What's New for 2000
The only notable changes are revisions to the base V6 that result in quieter operation, enhanced durability and reduced emissions.
When Chevy dealers received a brand-new, full-size van to sell in 1996, it marked the first time in 25 years that GM had completely redesigned its big vans. The Chevy Express Cargo comes standard with lots of space, dual airbags and four-wheel antilock brakes. And it can be equipped with a variety of powerful engines. With this modern design and body-on-frame construction, Chevrolet is stealing some of Ford's thunder in the full-size van market.
Because most full-size vans are bought for conversion into rolling work stations, engineers decided to put the Chevy Express on a full-frame platform for improved stability. Regular-length models carry 267 cubic feet of cargo, and extended-length vans can haul 317 cubic feet of stuff. Trick rear doors open 180 degrees to make loading and unloading easier. For convenience, the full-size spare is stored underneath the cargo floor. A 31-gallon fuel tank keeps this thirsty vehicle from frequent fill-ups, but topping off an empty tank will quickly empty your wallet. Engine choices are sourced from the Chevrolet family of Vortec gasoline motors, or if you prefer, a turbocharged diesel. The Vortec 4300 V6 has been updated for 2000 to provide quieter operation, reduced emissions and improved durability. Other power plants include the 5000, 5700 and 7400 V8s, and a 6.5-liter turbodiesel V8. Standard side cargo doors are a 60/40 panel arrangement, but a traditional slider is a no-cost option on 135-inch wheelbase vans.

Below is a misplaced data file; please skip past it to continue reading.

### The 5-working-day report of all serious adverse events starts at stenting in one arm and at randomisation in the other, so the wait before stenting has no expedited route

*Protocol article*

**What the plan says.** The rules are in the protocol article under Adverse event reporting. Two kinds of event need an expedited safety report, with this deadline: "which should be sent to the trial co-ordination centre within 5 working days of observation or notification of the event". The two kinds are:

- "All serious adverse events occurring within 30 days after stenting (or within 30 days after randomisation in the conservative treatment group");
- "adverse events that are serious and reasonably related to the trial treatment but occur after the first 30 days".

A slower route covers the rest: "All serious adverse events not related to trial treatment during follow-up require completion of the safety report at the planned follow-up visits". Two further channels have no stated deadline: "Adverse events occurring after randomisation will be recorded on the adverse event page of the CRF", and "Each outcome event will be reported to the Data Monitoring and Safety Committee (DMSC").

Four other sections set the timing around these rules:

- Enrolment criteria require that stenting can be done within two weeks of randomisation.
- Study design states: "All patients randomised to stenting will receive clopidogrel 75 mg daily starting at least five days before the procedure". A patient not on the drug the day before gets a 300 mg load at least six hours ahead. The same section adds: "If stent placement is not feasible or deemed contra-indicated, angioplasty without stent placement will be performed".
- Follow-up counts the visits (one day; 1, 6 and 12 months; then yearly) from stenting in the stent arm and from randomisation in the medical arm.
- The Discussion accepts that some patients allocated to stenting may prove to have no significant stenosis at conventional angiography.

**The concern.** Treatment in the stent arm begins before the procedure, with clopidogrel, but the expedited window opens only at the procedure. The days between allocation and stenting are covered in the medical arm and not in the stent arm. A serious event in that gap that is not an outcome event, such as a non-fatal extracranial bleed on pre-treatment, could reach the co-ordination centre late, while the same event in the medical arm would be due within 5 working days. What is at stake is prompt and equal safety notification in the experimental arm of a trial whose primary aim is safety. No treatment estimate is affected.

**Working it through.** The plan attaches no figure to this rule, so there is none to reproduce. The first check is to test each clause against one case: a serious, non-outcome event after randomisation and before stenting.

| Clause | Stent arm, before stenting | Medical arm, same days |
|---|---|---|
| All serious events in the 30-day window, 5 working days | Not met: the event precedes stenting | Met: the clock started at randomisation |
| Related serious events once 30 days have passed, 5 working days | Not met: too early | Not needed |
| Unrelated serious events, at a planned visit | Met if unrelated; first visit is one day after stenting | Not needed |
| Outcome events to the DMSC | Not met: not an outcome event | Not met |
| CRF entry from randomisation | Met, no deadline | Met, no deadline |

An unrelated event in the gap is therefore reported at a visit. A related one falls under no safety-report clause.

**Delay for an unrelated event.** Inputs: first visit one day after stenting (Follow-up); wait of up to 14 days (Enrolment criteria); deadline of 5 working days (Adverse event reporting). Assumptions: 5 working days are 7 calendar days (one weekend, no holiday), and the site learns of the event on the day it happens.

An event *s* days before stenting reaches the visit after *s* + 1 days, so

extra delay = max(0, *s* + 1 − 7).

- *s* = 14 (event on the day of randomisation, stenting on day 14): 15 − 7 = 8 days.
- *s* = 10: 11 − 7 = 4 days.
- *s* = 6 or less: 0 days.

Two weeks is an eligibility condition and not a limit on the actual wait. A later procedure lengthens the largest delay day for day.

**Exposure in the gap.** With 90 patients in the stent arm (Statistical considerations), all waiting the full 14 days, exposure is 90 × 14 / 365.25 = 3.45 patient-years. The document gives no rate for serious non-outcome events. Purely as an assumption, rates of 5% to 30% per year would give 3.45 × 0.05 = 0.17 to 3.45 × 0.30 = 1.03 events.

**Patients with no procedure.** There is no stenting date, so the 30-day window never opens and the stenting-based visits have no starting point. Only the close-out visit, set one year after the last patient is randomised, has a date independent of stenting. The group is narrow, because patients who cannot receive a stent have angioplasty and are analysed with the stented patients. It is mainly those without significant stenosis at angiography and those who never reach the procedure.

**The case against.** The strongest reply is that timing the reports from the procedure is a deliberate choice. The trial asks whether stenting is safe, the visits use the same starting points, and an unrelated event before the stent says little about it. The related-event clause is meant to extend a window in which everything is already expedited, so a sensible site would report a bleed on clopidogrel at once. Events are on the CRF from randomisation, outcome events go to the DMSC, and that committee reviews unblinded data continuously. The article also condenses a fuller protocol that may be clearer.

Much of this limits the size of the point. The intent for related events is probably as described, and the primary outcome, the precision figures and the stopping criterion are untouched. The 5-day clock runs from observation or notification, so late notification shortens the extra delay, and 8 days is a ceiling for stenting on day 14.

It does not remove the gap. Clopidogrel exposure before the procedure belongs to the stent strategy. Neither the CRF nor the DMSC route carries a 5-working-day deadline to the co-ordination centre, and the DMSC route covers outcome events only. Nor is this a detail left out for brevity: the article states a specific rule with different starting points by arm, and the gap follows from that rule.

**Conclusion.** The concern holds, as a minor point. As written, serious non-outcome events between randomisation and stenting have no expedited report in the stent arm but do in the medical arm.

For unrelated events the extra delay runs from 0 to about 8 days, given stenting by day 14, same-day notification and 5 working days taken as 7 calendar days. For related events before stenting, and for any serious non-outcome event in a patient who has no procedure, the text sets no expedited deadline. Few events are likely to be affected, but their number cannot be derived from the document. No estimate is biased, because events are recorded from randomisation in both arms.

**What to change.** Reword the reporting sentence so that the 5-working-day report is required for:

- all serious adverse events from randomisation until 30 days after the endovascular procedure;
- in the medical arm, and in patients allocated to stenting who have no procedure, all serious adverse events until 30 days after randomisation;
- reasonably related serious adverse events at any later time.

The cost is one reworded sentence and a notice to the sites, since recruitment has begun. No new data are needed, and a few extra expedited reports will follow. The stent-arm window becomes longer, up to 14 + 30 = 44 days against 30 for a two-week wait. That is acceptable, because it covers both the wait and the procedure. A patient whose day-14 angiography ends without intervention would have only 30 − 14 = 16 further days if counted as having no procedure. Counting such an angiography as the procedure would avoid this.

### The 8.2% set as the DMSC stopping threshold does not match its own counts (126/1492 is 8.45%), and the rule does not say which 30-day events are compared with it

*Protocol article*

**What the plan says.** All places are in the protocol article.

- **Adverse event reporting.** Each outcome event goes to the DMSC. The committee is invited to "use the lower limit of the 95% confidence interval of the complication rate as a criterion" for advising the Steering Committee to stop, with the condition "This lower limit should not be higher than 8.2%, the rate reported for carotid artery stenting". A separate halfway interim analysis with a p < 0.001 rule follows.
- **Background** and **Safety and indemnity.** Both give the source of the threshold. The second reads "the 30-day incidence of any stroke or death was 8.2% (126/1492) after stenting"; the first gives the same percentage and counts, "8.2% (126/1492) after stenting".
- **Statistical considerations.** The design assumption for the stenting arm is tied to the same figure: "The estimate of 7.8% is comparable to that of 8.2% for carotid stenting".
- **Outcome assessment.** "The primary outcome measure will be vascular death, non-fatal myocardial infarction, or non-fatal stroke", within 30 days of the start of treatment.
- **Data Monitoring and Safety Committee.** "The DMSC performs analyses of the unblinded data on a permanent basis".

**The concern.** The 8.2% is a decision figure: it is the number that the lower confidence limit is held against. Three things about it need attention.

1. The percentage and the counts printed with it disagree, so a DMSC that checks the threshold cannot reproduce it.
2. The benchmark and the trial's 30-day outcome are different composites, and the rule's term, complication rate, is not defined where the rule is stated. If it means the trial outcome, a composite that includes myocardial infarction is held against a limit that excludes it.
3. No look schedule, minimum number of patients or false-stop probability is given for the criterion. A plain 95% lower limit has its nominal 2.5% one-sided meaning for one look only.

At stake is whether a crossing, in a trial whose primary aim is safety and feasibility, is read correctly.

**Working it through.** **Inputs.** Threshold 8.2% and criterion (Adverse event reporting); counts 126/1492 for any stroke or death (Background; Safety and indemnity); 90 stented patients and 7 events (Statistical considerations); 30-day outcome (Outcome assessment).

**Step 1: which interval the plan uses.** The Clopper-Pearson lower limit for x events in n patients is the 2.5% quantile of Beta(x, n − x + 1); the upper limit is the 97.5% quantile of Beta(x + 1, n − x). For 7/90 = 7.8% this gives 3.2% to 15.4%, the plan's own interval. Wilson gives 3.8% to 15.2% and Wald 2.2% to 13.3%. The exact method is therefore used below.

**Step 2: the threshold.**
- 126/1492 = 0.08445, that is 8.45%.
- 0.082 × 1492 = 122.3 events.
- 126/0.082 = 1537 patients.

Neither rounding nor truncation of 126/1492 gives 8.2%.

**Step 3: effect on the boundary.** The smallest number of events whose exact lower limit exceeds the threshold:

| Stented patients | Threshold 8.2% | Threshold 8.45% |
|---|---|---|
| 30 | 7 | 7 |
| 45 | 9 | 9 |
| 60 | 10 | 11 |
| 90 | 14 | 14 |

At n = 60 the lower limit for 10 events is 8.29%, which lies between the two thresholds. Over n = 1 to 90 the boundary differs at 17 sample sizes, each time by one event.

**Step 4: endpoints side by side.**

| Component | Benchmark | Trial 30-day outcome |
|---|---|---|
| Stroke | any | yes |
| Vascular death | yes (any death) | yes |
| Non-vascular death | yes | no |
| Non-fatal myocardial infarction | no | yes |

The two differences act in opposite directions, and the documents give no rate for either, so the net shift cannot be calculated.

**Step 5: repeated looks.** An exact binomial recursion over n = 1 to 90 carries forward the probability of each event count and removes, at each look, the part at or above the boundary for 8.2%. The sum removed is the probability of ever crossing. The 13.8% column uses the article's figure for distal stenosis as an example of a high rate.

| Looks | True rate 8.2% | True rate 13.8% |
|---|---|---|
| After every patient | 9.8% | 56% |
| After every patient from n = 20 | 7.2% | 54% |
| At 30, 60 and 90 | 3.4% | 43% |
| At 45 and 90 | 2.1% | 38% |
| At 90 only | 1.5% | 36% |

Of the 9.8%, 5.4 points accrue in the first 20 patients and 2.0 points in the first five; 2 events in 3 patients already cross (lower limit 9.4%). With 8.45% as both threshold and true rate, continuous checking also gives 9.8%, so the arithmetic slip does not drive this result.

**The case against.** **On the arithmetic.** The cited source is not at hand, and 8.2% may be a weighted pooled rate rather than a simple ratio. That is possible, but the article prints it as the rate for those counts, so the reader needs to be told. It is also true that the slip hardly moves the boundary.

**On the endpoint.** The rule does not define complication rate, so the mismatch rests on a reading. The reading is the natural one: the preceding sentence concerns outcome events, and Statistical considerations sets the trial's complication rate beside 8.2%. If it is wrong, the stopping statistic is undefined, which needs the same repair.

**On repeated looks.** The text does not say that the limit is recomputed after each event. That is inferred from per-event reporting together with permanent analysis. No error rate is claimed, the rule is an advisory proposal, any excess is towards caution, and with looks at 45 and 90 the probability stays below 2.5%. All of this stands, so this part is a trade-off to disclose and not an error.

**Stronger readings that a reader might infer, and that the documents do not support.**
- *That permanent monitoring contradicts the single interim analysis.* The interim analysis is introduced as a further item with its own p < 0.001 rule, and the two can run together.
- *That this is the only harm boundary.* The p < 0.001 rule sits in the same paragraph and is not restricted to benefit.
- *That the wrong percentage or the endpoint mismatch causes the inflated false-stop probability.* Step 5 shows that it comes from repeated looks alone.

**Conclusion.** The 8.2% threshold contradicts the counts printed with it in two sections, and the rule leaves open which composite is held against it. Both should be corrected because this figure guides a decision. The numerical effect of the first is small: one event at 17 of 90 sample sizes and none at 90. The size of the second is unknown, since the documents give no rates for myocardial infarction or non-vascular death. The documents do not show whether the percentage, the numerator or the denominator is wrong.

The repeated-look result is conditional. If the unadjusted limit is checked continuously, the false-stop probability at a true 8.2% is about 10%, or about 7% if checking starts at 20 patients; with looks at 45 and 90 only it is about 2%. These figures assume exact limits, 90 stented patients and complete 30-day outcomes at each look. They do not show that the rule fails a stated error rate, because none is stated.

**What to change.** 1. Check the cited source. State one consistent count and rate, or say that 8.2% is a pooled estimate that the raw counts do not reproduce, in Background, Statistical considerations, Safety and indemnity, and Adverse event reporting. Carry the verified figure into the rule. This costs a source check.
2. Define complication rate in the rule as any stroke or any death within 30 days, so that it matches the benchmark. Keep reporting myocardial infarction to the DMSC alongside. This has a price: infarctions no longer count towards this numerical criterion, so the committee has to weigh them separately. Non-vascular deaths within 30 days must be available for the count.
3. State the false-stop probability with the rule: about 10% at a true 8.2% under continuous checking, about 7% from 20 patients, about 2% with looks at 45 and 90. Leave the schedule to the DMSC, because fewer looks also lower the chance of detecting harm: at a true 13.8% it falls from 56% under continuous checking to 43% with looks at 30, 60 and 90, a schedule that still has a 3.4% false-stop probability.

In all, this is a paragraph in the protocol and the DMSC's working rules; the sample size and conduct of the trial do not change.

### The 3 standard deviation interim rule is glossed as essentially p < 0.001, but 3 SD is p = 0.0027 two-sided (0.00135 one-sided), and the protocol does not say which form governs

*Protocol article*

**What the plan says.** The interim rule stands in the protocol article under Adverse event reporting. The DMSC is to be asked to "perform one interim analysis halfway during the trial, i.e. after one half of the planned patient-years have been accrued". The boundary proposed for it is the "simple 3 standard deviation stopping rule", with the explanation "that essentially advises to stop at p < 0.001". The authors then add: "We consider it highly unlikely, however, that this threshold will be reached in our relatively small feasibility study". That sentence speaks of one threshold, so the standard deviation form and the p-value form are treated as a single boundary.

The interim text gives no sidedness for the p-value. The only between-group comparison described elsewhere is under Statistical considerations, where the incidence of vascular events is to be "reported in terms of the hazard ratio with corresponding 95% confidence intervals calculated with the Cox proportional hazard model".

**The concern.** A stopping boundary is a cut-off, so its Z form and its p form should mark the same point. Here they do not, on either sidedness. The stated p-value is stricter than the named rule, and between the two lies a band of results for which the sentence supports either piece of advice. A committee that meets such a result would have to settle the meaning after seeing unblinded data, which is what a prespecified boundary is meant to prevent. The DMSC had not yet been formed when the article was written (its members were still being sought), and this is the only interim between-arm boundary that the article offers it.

Only basic amenities are provided as standard on cargo models. These include full instrumentation, a single power outlet, an AM/FM stereo and ABS brakes. The optional equipment list includes all the usual upgrades that most passenger vans come with like front and rear air conditioning, a CD stereo and power door locks and mirrors. Exterior styling is an interesting mix of corporate Chevrolet, Astro Van and old Lumina Minivan. We'll admit the high, rear pillar-mounted taillights are odd-looking, but at least they're functional. They can easily be seen even if the van is operated with the rear doors open. Low-mounted bumpers and moldings make the Chevy Express look much taller than it is. An attractively sculpted body side gives the van's smooth, slab-sided flanks a dose of character, as does the quad-lamp grille arrangement.
Overall, Chevrolet's latest rendition of the traditional full-size van appears to be right on target, giving Ford's Econoline its only real competition.